Sunday, 10 July 2011

Living sustainably in east London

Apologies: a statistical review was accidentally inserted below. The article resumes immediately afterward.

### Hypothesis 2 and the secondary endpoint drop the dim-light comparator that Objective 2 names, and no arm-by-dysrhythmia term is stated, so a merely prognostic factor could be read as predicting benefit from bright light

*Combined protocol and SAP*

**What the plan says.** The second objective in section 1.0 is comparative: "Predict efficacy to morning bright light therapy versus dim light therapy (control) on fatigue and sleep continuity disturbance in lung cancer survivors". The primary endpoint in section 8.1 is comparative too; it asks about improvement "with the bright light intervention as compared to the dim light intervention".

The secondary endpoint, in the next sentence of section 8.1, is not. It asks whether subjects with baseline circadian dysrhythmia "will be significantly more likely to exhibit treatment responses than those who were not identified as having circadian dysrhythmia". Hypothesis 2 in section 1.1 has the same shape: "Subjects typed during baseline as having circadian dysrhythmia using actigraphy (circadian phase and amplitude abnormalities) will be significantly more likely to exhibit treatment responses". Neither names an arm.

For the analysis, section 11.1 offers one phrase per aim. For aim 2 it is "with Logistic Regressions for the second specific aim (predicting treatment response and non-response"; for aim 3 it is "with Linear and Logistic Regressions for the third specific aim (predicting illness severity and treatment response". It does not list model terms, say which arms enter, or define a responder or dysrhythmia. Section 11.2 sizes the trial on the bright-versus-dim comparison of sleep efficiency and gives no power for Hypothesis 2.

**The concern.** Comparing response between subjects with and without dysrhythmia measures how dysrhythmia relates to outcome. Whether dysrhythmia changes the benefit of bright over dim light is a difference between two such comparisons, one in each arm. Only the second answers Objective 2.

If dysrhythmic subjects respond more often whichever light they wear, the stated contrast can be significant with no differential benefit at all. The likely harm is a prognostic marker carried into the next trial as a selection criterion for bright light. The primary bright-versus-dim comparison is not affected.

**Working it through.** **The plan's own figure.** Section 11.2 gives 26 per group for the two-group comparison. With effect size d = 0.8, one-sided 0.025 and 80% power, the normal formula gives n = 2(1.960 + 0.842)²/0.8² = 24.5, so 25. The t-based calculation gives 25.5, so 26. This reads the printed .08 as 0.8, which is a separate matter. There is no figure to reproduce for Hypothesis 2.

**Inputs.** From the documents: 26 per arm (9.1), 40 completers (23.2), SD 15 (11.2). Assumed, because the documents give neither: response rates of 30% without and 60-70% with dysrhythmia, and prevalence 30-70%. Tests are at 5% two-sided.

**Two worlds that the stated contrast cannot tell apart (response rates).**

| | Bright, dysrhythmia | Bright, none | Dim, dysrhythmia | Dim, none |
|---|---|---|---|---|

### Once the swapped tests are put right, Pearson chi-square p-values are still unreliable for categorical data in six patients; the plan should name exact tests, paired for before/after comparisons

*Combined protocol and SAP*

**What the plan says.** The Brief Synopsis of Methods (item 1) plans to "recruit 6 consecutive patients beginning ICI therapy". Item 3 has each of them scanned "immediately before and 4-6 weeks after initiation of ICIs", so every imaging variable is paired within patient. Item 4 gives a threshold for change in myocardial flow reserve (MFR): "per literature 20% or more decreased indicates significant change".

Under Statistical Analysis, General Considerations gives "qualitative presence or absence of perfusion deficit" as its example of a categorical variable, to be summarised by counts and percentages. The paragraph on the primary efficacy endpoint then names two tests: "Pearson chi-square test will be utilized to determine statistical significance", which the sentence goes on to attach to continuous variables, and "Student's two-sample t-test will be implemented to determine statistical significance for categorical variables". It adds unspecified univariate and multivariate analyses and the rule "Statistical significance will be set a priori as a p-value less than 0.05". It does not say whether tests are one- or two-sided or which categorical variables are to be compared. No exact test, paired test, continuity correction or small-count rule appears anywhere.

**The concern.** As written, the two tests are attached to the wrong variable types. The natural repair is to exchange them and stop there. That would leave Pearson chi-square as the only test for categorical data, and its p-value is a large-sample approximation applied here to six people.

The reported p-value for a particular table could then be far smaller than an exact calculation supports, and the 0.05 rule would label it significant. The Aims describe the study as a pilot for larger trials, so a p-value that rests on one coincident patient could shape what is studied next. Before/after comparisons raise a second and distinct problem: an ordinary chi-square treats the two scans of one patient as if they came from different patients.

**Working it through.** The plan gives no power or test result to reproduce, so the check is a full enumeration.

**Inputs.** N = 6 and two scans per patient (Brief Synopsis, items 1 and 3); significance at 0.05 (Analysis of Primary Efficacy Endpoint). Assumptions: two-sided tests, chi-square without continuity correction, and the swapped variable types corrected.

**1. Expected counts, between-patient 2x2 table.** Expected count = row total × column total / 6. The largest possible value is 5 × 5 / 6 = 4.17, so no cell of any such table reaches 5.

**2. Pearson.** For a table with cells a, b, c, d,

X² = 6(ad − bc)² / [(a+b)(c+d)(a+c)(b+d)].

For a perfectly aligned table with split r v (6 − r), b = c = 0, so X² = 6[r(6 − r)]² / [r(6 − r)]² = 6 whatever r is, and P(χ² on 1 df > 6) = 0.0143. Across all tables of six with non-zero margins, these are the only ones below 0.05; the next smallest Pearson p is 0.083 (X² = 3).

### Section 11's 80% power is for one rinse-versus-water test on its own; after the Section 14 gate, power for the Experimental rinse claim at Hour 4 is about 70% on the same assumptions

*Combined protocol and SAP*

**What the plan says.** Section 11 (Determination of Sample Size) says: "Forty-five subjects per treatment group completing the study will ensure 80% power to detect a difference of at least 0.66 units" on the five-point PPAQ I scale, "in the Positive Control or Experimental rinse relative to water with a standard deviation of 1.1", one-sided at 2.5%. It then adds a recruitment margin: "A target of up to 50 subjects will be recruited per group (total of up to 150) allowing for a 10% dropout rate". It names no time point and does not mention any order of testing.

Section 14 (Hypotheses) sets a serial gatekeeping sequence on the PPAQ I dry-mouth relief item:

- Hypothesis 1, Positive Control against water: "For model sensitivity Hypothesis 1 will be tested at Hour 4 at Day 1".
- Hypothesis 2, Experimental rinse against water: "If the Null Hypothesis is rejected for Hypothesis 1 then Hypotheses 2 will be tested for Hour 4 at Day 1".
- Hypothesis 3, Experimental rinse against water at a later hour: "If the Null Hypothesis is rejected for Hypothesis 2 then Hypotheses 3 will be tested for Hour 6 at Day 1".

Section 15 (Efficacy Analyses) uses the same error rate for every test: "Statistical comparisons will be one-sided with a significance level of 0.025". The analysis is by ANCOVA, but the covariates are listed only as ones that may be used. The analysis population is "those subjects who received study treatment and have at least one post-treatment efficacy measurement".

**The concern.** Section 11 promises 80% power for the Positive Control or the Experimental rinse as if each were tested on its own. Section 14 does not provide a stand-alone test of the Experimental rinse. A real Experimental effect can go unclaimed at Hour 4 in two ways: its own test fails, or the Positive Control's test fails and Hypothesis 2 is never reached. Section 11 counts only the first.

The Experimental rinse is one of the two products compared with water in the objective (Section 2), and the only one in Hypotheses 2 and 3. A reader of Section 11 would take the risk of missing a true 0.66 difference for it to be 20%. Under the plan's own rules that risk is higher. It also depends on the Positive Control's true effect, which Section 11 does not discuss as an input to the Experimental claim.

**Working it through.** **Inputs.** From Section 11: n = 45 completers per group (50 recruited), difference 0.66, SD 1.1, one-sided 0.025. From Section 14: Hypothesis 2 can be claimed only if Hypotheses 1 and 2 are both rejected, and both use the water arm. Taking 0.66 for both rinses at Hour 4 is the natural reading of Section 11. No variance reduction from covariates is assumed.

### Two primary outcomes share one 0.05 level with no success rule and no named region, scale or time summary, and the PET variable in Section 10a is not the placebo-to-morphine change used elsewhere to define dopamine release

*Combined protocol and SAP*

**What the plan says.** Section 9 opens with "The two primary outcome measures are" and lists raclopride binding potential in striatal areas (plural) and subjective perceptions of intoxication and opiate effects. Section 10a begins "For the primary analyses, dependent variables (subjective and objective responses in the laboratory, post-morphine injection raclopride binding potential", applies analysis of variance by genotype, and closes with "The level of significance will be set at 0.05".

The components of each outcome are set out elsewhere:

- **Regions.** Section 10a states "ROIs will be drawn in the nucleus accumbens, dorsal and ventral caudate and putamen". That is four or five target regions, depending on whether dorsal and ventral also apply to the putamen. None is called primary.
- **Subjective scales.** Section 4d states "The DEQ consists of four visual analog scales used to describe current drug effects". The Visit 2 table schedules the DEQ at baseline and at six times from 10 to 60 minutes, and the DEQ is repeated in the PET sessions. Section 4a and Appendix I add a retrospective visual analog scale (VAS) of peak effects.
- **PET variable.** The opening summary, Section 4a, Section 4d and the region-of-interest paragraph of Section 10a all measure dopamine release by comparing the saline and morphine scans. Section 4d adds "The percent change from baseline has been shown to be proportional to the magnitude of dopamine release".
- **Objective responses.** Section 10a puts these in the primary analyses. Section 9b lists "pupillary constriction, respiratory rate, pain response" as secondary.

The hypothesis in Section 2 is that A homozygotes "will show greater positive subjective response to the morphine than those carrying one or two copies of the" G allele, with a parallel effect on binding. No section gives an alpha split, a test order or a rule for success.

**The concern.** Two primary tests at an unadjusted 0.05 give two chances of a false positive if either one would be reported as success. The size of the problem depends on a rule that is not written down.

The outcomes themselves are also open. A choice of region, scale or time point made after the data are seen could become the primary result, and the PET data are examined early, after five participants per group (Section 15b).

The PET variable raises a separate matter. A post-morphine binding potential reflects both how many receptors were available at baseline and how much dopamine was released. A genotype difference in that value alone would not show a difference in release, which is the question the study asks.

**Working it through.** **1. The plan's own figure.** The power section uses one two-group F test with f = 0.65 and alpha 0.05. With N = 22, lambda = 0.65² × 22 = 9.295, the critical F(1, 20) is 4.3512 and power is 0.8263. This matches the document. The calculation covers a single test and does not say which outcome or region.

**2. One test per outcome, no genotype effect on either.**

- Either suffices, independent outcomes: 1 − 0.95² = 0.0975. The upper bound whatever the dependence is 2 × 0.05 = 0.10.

The sight of Aileen and Michael Brownlee's house in St Marys Avenue, Wanstead is striking, not due to its architectural elegance but the presence of solar panels and photovoltaic tiles on the roof.The Brownlees had the system fitted 18 months ago as part of an ongoing effort to live in a more sustainable less carbon heavy way. As a result of having the system fitted, last year the Brownlees were able to live totally off the energy generated from the roof for six months of the year. Hot water from the boiler was supplied by the solar panels while electricity from the photovoltaic tiles powered the house during the day. The excess electricity generated goes back into the grid at an advantageous rate of return. This has meant that there has already been a substantial payback as a microgenerator of energy. Michael had the system fitted because it is the right thing to do but for those counting the pennies this type of system also makes sense. Energy costs are already rocketing upward so the system will pay back more rapidly as time goes by. "Supermarkets should be having these tiles on their roofs, then they could power the shop totally, not to make money out of the tariffs being paid by government but in order to stop destroying the planet," said Michael, who believes that no new construction should be being built now without some sort of sustainable energy system as part of it. "There has been lots of interest from people walking down the road, knocking on the door and asking about the system. Some have gone on and got it themselves," said Michael, who believe such renewable energy systems are a crucial way of getting away from reliance on the ever decreasing oil supplies in the world.Michael recalled that the first thing the family did was to grow their own vegetables in the back garden. "This started in basic fashion but has now advanced to seven raised beds and a small pollytunnel," said Michael, who recalls that last summer they did not have a meal that did not include something that had been grown in the garden. The most recent addition to the growing complex is an imposing greenhouse that will ensure that plants can be brought on ahead of time, without having to rely on the ever fluctuating climate outside. Composting waste material for garden use has also taken off in St Marys Avenue, resulting in the Brownlees now putting out just one black sack of waste rubbish a week compared to the previous three or four they regularly used to do. "I've also taken a decision not to use air travel," said Michael, who runs his ship broking business in partnership with his two sons Dominic and Ben. "I won't deny I have done a lot of air travel in the past but it is unsustainable. We have reached the point where oil productiion has peaked and it will be all downhill as far as oil supply is concerned from here on in. Peak oil has happened, I talk to the guys in the industry, they all acknowledge it now. In a very short period of time we are going to be back to village economics again. People need to realise this and learn to live with the consequences, too many remain in denial," said Michael, who is also trying to drive less and walk more. "My intention is not to buy another petrol car but get an electric one, when there is a bit more choice and the price becomes more sensible," said Michael, who will then be able to supply the car by way of a charger with elecricity generated from the photovoltaic tiles on the roof. The next project for the Brownlees is to plant some English apple trees at the bottom of the garden. "You can buy a tree that will give you apples from September. These things are available. They may not produce pristine perfectly round fruits of the type that the supermarkets crave but there is great flavour. It is important to keep these heritage things going," said Michael, who always makes the effort to buy British products, ideally sourced locally.He would also like to have chickens, though this may depend on the fox population in the area.. "A neighbour keeps bees, so we get honey from him," said Michael, who believes a barter type system is one thing that the local Wanstead Transition Initiative could encourage. So people who grow vegetables, either at home or on their allotments, could exchange with others. Somone might swap potatoes for carrots or apples. "If you explain to people, they will come round," said Michael. The Brownlees support the idea of the transition communities, believing that the concept of the more resilient less oil dependent community will be essential to develop for the future. "We all have to get things going ourselves, it is no good waiting for governments or corporations to act. Some people are no doubt in complete denial about what is happening to the world but you cannot opt out we all need to pull together in community," said Michael. * For more information on theWanstead Transition Initiative see:

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